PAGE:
“We are still confident we will come to an agreement with India,” Sacu deputy director for trade negotiations Rolf-Joacim Otto told a Sapa correspondent on the sidelines of Botswana’s global expo business conference in Gaborone.
First launched in 2007, the PTA seeks to increase trade between Sacu and India by giving each party’s products and services preference over other regions. Sacu is made up of Botswana, Lesotho, South Africa, Swaziland, and Namibia.
“As Sacu, we are still finding each other. Firstly, the level of economic development between member states is not level and this presents challenges,” said Otto.
“We need to find a common position and present it to India as a group. Secondly we still have issues relating to capacity as far as negotiations and our ability to meet demands from India is concerned.”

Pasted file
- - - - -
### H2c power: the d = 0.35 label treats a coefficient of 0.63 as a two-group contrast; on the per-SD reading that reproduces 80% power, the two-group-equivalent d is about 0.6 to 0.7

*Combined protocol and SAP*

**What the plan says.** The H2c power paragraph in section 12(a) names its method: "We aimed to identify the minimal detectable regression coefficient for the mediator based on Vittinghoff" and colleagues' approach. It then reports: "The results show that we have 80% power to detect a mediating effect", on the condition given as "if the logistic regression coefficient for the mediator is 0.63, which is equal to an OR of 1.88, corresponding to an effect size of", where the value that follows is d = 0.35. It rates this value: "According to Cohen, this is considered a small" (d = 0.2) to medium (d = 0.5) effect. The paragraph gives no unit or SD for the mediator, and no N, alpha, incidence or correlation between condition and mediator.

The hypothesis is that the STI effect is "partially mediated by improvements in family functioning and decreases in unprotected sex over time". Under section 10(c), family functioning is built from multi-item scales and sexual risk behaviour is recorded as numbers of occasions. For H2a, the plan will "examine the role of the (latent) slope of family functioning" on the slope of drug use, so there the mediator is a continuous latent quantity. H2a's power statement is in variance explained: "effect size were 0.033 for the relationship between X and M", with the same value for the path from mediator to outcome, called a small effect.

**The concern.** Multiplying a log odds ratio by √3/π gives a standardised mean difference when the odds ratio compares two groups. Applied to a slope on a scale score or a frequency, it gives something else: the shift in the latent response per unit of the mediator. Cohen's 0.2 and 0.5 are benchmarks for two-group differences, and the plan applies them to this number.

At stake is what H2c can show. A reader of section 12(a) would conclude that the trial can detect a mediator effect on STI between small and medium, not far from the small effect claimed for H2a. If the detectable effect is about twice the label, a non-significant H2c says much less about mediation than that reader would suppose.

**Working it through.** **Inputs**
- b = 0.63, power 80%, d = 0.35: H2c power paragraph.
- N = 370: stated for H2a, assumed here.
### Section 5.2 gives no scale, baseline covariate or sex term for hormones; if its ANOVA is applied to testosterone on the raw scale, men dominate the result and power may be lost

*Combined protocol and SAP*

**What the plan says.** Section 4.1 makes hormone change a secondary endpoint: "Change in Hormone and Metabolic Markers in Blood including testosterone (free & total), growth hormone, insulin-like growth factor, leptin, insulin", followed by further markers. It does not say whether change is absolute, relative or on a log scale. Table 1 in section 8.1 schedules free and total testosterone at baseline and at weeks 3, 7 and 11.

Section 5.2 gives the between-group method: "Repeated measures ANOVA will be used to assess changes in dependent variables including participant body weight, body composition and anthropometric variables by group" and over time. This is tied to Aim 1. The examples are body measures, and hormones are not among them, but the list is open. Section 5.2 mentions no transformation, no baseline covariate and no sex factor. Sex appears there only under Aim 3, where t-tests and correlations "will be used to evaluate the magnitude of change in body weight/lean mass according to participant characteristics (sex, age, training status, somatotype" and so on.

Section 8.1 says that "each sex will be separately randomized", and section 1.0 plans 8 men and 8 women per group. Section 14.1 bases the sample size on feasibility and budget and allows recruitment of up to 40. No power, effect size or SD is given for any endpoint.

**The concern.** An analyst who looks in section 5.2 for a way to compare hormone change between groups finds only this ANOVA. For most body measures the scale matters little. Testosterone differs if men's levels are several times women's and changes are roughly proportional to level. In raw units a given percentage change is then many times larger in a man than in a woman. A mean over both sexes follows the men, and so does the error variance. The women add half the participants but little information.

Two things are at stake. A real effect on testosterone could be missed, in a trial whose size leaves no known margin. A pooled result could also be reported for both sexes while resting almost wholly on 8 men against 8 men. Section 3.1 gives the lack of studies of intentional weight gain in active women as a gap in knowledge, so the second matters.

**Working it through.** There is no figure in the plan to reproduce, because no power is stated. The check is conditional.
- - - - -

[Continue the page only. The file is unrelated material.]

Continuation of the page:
Asked why the agreement had not yet been finalised despite years of negotiation, Otto said India was a big economy and “expecting a lot” from the agreement.
He said Sacu was conducting other negotiations, such as the recently-concluded economic partnership agreement with the European Union, which at times stretched Sacu’s resources.
It was not clear when the agreement with India would be finalised, seven years after it was first mooted.
“We are meeting them [India] next year,” he said.
It was “dangerous” to give a specific time frame for when a deal would be concluded, as they were normally “complex”, involving a number of aspects and jurisdictions.
A memorandum of understanding on the PTA with India was expected to have been signed in December 2013, but did not take place.
Otto was confident that once the deal was signed, Sacu member states would benefit from India’s wide market.
Sacu sought to increase trade volumes on products from sectors including agriculture, electronics, and mining.
Trade between Sacu and India was growing, being around US10 billion (R110.3bn) annually.